1 September 2004 Referred to as “First September” Children accompanied by parents and relatives to attend ceremonies hosted by the school At 09:30 AM, 34 armed men and women stormed the school 50 people escaped ~1200 taken hostage Day 1
Terrorist Action The attackers singled out the 15–20 strongest adults that might present a threat Took them to the cafeteria, where an explosion took place A security cordon was established around the school A line of three apartment buildings facing the school gym was evacuated and taken over by special forces Day 1
To deter rescue attempts Improvised explosive devices Tripwires Kill 50 hostages for every member killed Kill 20 hostages for every gunman Blow up school if government forces attack Day 1
Russian government Would not use force to rescue hostages Negotiations towards a peaceful resolution United Nations Security Council Council members demanded “the immediate and unconditional release of all hostages of the terrorist attack” Day 1
Negotiation between Roshal and hostage-takers proven unsuccessful Refused to allow food, water, medicine to be taken in for the hostages and the removal of dead bodies from school Russian government downplayed numbers, stating there were 354 hostages and 15-20 militants in school Angered hostage-takers Day 2
Vladmire Putin makes first public comment Main task: Save the lives and health of those who became hostages Protests erupted Signs reading “Putin! Release our children! Meet their demands!” and “Putin! There are at least 800 hostages!” Demands referred to formal independence to Chechnya Day 2
At 13:00, medical workers allowed to remove bodies outside school buildings Agreed with the attackers Terrorists open fired at them Day 3
Two explosions in gym Many died outright Many injured Demolished part of gym, allowing ~30 to escape alive Gym roof collapses Many hostages crushed under rubble Day 3
Russian specialist forces stormed building Militants moved hostages to other parts of school Used them as human shields Many hostages were being shot by troops Blew holes in school walls for more hostages to escape Russian forces claimed they had most of the school under control At 18:50, fighting ends All terrorists and hostages killed Day 3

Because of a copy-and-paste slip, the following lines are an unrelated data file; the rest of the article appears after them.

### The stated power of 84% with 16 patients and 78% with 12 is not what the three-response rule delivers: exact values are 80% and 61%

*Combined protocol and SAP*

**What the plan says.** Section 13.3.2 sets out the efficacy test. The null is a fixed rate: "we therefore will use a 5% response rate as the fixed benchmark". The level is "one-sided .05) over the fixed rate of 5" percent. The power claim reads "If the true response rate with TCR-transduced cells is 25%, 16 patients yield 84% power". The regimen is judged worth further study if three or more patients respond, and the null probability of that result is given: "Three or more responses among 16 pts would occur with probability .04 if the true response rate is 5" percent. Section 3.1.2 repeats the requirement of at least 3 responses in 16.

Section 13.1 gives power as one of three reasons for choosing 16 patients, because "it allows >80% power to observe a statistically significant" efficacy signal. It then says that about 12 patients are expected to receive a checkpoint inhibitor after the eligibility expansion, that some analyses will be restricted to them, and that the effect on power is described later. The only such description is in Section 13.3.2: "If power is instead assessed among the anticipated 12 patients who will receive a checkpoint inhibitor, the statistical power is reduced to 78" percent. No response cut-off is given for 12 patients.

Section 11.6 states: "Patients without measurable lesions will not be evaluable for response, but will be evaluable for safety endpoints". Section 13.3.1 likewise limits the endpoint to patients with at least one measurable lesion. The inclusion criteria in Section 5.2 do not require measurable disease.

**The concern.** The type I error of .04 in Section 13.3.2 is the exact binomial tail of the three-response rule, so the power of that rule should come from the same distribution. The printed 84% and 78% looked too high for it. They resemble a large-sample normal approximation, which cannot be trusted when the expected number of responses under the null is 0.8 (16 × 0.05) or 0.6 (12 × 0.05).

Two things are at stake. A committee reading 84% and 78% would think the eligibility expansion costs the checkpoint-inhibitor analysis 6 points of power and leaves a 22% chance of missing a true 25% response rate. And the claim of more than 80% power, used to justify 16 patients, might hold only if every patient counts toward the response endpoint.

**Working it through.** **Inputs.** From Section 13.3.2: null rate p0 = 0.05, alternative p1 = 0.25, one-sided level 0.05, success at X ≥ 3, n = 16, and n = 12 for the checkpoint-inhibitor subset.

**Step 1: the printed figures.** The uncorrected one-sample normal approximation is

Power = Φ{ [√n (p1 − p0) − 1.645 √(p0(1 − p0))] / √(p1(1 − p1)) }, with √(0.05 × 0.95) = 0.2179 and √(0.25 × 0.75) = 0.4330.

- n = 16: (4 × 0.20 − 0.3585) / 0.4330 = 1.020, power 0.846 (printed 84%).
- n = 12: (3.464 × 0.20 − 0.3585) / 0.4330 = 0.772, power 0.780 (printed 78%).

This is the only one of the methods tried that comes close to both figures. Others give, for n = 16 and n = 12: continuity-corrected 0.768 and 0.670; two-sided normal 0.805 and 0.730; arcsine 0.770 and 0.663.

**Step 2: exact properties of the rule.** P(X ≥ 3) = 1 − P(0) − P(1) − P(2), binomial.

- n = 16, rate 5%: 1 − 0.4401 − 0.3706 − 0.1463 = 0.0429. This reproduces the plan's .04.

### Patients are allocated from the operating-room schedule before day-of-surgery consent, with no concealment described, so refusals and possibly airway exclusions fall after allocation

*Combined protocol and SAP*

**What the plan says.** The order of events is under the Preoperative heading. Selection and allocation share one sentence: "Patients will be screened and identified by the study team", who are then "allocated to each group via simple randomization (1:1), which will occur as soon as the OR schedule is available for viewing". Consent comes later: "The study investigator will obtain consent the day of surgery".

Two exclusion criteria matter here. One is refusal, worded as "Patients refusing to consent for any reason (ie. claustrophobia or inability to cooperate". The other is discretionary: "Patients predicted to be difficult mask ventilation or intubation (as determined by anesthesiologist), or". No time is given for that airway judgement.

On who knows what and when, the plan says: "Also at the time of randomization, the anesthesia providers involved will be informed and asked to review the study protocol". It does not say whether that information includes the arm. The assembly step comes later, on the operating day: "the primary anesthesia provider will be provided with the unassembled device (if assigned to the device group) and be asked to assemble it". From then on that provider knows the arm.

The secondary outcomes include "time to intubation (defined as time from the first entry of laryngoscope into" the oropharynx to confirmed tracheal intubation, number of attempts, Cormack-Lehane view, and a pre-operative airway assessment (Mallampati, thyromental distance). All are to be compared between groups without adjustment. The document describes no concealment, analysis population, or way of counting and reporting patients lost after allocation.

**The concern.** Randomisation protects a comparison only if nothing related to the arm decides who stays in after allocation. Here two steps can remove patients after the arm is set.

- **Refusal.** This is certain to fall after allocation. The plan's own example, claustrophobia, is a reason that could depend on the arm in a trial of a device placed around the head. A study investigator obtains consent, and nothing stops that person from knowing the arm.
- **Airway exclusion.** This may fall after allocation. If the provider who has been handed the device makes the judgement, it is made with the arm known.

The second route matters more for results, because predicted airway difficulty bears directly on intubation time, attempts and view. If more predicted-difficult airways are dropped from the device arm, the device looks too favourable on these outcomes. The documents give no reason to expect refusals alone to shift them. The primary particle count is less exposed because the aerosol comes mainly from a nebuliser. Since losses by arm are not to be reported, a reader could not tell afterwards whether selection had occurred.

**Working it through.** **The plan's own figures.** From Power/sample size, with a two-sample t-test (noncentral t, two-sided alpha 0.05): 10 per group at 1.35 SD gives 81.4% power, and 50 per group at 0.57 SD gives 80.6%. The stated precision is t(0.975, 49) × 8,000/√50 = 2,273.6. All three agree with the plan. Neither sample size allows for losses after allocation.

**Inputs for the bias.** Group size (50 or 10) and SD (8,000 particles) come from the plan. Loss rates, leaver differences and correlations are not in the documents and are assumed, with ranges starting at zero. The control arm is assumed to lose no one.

http://www.youtube.com/watch?v=E4YKxBFUlMI&featur e=related http://www.youtube.com/watch?v=WfvcESPR- tg&feature=related The Event
Territorial Terrorism (Chechnya) -The Chechens originate from Muslims and have lived in the Caucasus region for centuries, consistently resisting Soviet Control -In WWII, Josef Stalin, accused the Chechens of co- operating with the Nazis, forcibly deporting the whole population to Kazakhstan -Thousands died and the survivors could only return to their homeland after Stalin died in 1953 Reasons behind Attack
In 1991 (fall of SU), Chechnya with 14 other republics declared themselves independent of Russia Surprisingly, Moscow granted all 14 independence, save Chechnya. In 1994, Boris Yeltsin sent Russian troops to take back control A war ensued till 1996, in which 80,000 died Chechnya was then granted only partial independence An Ongoing Conflict…
ACTS OF TERROR (increasing) Hatred Wars Animosity Xenophobia: Orthodox Christians VS Islamic Cechens Full independence Cechens want to run own country but Russia does not allow it. In a Nutshell..
Revenge Much bad blood between both sides already Chechens have suffered under Russia for so long Push for their cause Draw attention to Chechnya’s plight Capture the attention of the whole world Stupid? VERY Nearly all died Alienated the world, moderates, and other Muslims Why Attack the School?
Comparison between these terrorist attacks and others
Learning points Problems identified Allegations of incompetence and rights violations Disinformation and suppression of information Government response
Learning points Allegations of incompetence and rights violations Police roadblocks on the way to Beslan were removed shortly before the terrorist attack and many blamed rampant corruption allowing militants to simply bribe their way through the checkpoints Storming of school was ruthless Claims cited the use of heavy weapons such as tanks and Shmel flamethrowers 80% of hostages were killed by indiscriminate Russian fire Authorities failed to organize the siege properly, failing to keep the scene secure from entry by civilians Emergency services were not prepared during 52 hours of the crisis Government unable to identify whose child was alive or dead
Learning points Disinformation and suppression of information 83% of polled Russians believed that the government was hiding at least a part of the truth about the Beslan events from them Widespread media censorship of event Was not broadcast live by the three major state-owned Russian television networks Main state owned broadcasters did not interrupt their regular programming following the school seizure After explosions and gunfire started on the third day, NTV Russia (the main television channel owned by Gazprom) started to broadcast a World War II soap opera
Learning points Government Response Government stated that tanks and other heavy weaponry were used only after surviving hostages escaped from the school, contradicting eye-witnesses Eye-witness: Hostages were seriously wounded and could not possibly escape while others were human shields National commission in Moscow: "instead of calling for self- criticism in the wake of the disaster, the commission recommended the Russian government to crack down harder."